This Saturday night, June 9th at the Manchester Arena we will see two of Britain’s best undefeated boxers take to the ring. However, it could not only be a key night in both Tyson Fury and Terry Flanagan’s careers, but also one of ultimate frustration—even if they both come out victorious.

Ever since he took the world title from Wladimir Klitschko in the Autumn of 2015, Tyson Fury’s “soap opera” of a life has been all too well-documented. The danger was that what happened in the months after that glorious night would eclipse everything that had come before it and what he had actually achieved in Dusseldorf. Although his comeback started in earnest almost a year ago, as documented by BBTV, there were plenty in the sport who were predicting that they would never see him in the ring again.

Now that he is back, he finds himself in the archetypal “no-win” situation in his comeback fight. After two-and-a-half years of inactivity, coupled with his weight gain and legal and mental health issues, there was no way on earth he was going to be able to step in against anyone approaching world class. The opponent he has chosen, or rather who has been chosen for him, is certainly not that. That being said, he is certainly not the patsy many people are accusing him of being. Albanian Sefir Seferi has an impressive record on paper. He has won 23 of his 24 fights—21 of those coming inside the distance. The one defeat on his record was against current WBA Regular champion Manuel Charr, in a unanimous decision. If you look a little closer, however, you will see that this was his only previous fight as a heavyweight; he fought all of the other bouts at his usual cruiserweight.

What that means, though, is that he will look good on the scales, be able to move, and test Fury with punches. But he will ultimately lack the power—or probably the chin—to trouble Fury. In other words, Seferi is the perfect opponent. However, that does not mean that this matchup will please the majority of fans, journalists, or social media warriors. If Fury gets an easy win, then critics will decry the calibre of the man in the ring with him. If Seferi manages to take him into the middle rounds, Fury will be accused of not having been able to put him away.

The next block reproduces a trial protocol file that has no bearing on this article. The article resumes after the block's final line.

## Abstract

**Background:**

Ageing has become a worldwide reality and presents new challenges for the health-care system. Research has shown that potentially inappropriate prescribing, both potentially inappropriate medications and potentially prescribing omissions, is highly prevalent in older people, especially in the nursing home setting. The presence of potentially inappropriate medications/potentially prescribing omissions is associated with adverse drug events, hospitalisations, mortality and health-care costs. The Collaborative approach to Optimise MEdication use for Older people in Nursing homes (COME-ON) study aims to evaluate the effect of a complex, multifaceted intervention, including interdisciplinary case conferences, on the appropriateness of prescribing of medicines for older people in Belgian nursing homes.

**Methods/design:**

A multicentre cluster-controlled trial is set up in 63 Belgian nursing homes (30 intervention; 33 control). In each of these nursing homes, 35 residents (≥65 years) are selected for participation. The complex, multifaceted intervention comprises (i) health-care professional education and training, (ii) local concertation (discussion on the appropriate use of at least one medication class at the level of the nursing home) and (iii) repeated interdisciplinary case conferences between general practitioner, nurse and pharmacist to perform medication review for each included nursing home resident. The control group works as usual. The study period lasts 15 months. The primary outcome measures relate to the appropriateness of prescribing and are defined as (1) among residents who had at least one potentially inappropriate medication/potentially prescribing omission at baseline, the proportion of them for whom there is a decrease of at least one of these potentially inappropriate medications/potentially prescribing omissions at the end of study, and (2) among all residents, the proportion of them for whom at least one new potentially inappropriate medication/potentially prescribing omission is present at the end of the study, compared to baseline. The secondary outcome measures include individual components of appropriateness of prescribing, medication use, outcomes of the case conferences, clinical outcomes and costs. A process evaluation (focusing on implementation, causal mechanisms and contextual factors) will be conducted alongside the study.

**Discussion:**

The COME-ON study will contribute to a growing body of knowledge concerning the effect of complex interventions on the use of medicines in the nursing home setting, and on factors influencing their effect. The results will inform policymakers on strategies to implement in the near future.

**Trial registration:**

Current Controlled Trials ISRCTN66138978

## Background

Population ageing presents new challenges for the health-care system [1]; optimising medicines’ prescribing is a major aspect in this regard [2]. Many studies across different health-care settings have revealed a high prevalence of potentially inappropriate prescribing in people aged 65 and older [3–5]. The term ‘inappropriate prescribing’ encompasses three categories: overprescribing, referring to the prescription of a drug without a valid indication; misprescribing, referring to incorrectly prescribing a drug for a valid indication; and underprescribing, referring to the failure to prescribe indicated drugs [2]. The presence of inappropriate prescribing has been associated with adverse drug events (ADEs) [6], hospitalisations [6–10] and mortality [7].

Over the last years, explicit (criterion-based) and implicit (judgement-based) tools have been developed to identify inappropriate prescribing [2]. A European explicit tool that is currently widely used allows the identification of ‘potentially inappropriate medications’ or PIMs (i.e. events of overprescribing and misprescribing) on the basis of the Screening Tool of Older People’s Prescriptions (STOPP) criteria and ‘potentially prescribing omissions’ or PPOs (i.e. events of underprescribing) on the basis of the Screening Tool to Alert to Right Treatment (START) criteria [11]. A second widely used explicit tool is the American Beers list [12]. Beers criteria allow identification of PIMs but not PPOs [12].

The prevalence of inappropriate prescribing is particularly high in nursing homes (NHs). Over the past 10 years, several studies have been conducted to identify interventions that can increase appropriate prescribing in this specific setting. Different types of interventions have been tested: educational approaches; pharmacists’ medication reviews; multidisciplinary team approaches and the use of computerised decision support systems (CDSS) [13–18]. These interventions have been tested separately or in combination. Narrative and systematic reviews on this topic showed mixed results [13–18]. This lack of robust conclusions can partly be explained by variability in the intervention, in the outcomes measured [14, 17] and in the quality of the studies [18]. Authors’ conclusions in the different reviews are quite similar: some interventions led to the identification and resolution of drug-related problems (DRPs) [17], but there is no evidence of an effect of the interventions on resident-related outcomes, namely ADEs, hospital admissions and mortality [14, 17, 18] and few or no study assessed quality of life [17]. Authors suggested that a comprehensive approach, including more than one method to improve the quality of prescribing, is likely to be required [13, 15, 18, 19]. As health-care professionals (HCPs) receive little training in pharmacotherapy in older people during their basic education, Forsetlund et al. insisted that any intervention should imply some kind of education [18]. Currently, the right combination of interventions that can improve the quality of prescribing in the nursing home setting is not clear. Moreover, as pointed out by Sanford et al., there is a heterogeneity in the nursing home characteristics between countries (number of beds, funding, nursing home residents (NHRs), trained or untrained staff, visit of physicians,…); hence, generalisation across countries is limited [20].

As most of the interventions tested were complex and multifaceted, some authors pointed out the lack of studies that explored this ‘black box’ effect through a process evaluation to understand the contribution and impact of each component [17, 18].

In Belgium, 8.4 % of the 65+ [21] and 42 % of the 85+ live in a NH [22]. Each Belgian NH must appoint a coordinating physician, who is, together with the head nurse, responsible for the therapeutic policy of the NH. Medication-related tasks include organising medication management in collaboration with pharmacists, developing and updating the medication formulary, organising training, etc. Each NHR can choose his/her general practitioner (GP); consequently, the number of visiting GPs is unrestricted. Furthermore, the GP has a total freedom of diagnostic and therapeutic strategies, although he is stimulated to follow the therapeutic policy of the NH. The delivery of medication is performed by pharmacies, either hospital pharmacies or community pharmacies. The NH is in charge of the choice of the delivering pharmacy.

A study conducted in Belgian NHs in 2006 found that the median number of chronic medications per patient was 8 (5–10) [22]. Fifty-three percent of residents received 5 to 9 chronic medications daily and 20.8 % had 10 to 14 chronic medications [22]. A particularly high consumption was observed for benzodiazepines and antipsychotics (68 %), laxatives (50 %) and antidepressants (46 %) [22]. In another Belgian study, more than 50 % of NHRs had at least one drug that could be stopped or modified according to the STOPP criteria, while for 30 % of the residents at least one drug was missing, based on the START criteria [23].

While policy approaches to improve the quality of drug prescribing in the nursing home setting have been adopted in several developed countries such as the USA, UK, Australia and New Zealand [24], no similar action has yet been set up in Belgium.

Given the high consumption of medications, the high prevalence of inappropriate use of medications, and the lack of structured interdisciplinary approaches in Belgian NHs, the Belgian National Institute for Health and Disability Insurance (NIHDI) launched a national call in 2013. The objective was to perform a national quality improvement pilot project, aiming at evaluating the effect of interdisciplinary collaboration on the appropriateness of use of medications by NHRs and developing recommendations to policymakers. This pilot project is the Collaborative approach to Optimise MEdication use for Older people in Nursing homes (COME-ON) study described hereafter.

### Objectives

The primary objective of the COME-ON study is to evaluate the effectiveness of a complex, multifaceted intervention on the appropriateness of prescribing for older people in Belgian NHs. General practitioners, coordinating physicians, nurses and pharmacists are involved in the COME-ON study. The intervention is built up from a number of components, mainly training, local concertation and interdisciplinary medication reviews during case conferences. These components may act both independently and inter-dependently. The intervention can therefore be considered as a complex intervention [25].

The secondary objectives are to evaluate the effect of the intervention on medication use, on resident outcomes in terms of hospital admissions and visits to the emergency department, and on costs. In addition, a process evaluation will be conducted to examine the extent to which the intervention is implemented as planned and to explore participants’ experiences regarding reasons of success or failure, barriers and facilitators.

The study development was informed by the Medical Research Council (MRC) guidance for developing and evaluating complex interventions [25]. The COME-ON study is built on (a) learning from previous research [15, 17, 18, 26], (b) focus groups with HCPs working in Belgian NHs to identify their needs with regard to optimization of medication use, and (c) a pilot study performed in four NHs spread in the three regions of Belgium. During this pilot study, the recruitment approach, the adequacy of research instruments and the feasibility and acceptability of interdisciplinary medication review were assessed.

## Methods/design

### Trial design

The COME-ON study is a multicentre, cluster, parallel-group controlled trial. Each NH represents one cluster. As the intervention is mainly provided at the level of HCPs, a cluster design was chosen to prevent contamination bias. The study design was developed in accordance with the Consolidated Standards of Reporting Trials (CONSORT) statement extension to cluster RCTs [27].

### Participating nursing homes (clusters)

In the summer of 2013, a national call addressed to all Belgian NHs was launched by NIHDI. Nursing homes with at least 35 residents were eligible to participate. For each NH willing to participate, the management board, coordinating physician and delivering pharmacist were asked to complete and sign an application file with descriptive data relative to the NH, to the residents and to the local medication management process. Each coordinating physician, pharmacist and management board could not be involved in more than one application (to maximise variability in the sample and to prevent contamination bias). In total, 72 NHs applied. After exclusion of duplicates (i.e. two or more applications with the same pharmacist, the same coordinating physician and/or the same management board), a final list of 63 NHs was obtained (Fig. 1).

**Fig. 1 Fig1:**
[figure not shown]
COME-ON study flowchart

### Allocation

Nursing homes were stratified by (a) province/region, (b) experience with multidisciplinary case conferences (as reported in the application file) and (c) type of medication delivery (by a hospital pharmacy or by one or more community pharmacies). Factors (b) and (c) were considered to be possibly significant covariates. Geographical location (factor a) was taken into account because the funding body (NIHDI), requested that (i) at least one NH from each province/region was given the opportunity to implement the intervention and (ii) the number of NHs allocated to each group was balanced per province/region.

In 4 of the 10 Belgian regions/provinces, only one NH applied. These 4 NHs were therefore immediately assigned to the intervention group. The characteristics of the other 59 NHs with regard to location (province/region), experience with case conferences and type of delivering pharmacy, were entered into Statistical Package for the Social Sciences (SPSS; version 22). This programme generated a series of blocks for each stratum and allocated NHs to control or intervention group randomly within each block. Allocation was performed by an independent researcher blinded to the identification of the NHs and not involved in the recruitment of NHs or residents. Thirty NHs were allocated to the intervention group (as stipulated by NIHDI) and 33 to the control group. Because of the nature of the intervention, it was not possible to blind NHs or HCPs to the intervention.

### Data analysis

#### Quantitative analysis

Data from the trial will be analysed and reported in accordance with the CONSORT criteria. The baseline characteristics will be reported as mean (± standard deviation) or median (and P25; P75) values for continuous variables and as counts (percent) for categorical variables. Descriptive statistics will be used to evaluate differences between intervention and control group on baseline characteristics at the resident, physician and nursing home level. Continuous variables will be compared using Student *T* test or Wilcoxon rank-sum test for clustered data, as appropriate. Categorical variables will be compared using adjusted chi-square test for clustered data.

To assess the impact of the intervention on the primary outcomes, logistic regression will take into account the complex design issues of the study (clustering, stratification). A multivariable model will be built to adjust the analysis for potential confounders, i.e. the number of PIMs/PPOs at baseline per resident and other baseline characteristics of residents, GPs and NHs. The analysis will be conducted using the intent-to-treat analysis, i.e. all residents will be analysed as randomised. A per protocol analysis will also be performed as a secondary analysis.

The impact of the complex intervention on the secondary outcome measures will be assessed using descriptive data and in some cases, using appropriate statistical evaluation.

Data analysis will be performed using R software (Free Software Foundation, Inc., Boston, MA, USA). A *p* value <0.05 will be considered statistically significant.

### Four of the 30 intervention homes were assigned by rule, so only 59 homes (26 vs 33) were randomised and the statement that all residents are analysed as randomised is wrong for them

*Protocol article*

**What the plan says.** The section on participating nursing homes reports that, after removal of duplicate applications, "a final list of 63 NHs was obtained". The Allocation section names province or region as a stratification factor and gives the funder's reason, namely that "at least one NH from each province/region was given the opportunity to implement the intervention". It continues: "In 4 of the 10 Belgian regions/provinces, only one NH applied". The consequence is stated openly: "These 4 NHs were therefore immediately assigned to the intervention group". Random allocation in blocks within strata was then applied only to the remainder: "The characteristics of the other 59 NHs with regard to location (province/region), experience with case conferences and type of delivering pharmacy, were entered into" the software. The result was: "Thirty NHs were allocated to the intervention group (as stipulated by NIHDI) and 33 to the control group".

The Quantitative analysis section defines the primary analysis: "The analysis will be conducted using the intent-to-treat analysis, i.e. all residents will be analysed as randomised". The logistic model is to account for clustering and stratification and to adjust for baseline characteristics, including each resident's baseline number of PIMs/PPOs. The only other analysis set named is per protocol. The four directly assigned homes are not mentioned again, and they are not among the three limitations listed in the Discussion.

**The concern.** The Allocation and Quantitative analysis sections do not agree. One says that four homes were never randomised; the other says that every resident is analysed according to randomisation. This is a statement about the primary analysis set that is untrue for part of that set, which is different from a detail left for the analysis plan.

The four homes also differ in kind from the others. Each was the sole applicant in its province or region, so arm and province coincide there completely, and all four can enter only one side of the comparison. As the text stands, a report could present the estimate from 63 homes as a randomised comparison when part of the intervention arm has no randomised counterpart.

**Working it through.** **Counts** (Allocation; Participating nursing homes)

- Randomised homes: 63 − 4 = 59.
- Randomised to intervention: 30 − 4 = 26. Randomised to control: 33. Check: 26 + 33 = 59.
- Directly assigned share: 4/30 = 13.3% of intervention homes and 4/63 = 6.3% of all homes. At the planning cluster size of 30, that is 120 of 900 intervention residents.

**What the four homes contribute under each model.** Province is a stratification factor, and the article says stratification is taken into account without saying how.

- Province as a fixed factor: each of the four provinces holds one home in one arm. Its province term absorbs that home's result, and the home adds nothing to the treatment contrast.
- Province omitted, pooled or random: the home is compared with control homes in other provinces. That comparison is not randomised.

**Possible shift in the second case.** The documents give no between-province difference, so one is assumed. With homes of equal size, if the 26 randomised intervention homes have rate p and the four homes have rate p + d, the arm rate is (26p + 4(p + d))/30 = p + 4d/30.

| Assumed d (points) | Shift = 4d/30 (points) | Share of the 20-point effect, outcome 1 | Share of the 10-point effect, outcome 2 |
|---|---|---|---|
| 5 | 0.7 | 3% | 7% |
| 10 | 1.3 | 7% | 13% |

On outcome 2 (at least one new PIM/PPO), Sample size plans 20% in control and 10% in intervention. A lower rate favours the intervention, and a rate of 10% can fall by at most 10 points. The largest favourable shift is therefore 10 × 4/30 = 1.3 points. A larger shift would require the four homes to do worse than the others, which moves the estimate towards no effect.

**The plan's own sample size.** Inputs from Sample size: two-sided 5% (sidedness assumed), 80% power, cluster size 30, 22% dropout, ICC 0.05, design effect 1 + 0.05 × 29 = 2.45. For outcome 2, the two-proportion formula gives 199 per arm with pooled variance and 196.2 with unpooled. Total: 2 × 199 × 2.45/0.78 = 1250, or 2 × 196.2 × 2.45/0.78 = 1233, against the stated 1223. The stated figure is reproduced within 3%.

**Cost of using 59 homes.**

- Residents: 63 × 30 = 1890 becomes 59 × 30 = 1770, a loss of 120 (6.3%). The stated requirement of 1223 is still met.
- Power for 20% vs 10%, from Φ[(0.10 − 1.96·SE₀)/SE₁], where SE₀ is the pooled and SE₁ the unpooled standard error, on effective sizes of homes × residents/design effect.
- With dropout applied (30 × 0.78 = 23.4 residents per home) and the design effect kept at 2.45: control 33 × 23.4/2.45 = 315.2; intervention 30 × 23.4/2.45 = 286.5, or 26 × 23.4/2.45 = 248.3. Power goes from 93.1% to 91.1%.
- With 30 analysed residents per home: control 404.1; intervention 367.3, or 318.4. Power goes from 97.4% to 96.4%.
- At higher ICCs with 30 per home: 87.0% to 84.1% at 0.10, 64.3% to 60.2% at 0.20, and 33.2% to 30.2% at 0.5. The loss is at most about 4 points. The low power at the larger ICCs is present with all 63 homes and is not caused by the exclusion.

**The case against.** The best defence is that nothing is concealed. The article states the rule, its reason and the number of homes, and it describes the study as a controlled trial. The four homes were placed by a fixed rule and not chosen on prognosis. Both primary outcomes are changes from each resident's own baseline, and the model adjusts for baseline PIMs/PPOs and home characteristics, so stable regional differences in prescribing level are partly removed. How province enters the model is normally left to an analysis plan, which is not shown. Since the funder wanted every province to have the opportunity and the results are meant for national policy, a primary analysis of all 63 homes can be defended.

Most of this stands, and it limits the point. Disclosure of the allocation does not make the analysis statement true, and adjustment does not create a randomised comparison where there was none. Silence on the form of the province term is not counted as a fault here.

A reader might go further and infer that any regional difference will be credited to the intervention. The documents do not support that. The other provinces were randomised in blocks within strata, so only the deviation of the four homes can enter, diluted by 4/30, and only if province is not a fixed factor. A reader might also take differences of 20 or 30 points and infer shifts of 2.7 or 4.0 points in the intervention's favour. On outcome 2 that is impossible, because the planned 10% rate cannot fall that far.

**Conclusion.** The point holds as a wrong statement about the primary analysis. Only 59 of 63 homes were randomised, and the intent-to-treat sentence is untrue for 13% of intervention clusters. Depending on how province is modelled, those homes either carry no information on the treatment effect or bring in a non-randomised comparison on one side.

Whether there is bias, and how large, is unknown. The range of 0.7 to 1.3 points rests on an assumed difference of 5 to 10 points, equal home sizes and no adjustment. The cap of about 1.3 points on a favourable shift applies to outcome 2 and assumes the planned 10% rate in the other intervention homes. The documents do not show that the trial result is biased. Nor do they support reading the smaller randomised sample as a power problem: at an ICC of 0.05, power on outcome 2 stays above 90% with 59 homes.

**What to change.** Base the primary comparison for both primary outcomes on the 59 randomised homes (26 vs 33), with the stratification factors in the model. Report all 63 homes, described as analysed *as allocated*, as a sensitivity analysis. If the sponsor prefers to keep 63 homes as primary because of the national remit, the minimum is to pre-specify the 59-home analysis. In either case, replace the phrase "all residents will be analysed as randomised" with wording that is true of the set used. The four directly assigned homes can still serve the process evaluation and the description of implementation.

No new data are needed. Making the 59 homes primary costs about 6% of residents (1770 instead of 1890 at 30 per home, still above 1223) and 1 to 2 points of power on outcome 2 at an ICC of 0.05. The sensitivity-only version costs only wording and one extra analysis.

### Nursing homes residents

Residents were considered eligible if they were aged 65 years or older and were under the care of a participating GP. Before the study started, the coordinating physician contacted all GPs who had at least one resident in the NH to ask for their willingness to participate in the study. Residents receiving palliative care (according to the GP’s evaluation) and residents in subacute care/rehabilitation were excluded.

Fury has never shied away from confrontation or media firestorms; he is usually the one to create them. And as long as he gets a win on Saturday, it is unlikely that he will be too bothered about what people say. Since that November night, the boxing world (particularly the British heavyweight division) has moved along faster than it has for a generation. Part of that was due to Fury, and it would be a shame if he were unable to be a part of it once again. Saturday night will be the first step towards achieving that goal. The title of the most underrated fighter in British boxing is one that is often as hard-fought as a Lonsdale belt. However, there is little doubt that Terry Flanagan is the current holder, which in itself would be an absolutely ridiculous statement if it weren’t so true. If he defeats Maurice Hooker to take the vacant WBO World Super-Lightweight belt, the Manchester fighter will become a two-weight World Champion—and he is currently 2/11 to get his hand raised.

The fact that Flanagan is not being heralded as one of the best (among an admittedly talent-stacked class of) British boxers is a travesty. He has the longest current undefeated winning streak of any British boxer and has been more than impressive in all five of his world title defences as a lightweight. No one is expecting him to do anything other than win on Saturday (that’s what Terry does), but it is also highly likely that his incredible achievement will go all but unnoticed outside fairly small boxing circles.

Saturday is a small, but crucial, next step for Tyson Fury on his road to, not necessarily glory, but relevance. It is also another huge step for Flanagan, but unfortunately, the eyes of the world will be focussed on the former, not the latter.

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